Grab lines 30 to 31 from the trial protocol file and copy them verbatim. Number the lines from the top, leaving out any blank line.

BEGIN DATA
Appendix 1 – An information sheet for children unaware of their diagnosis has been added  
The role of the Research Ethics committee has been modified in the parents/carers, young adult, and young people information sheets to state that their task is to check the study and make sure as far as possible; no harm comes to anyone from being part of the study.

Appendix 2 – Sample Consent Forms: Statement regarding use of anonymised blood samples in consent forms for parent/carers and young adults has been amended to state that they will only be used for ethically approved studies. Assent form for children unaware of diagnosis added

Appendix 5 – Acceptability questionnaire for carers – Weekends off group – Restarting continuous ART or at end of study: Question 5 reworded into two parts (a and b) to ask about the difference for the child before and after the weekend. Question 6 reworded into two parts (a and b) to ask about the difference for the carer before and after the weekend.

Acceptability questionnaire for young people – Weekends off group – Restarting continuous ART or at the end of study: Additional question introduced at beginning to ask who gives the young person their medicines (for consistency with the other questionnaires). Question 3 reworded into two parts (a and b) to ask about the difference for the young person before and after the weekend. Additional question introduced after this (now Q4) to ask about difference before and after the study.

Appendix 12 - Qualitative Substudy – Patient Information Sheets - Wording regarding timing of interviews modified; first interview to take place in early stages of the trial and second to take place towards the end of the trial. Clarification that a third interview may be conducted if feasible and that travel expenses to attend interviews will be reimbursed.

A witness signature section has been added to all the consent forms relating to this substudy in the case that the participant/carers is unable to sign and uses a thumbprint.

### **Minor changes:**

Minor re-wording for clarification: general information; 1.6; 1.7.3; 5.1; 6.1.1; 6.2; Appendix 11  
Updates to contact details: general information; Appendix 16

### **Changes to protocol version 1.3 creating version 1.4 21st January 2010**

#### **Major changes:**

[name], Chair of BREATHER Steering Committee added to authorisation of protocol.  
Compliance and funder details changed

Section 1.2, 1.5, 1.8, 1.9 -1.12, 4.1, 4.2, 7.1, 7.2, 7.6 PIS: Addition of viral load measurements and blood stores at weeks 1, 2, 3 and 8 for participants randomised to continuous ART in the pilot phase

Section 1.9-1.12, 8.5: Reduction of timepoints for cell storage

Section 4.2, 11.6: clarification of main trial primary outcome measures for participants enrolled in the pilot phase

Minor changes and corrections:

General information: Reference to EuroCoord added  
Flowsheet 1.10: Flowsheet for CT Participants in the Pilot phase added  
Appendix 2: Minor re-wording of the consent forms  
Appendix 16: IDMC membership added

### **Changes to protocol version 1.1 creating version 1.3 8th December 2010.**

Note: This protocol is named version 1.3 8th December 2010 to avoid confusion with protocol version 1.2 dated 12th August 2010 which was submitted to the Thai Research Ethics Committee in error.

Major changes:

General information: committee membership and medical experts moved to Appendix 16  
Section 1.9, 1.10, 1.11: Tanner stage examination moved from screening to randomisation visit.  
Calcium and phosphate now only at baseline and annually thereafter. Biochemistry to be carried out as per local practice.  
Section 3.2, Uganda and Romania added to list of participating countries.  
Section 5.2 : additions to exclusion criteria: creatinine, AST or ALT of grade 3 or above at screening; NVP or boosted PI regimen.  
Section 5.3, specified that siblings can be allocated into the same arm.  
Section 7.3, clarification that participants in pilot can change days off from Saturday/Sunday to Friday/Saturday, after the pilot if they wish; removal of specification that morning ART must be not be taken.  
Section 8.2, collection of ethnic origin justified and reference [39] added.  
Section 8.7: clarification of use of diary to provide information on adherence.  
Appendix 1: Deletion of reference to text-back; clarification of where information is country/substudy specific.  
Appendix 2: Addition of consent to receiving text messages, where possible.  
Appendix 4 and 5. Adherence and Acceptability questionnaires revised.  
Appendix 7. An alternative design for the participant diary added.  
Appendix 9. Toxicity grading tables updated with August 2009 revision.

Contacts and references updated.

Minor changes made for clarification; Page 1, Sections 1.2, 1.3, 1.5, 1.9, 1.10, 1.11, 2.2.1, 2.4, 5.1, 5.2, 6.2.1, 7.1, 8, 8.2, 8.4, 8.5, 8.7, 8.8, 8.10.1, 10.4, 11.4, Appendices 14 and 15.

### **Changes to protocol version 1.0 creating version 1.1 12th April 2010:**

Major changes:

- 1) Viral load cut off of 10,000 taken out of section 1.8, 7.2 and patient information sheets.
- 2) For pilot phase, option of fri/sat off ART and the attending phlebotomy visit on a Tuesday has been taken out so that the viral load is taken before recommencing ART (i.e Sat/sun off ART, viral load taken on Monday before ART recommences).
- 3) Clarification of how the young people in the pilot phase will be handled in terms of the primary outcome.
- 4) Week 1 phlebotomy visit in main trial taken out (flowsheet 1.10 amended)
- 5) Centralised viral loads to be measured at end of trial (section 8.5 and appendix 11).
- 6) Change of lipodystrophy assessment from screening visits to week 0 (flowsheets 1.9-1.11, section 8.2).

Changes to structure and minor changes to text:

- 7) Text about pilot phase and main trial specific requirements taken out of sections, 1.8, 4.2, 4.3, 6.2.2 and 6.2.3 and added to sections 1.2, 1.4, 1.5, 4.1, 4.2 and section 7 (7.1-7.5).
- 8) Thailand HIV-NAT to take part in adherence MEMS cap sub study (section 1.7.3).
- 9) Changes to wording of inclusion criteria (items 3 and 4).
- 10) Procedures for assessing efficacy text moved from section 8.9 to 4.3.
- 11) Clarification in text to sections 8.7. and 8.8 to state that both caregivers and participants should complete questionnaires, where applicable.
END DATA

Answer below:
Section 5.2 : additions to exclusion criteria: creatinine, AST or ALT of grade 3 or above at screening; NVP or boosted PI regimen.  
Section 5.3, specified that siblings can be allocated into the same arm.  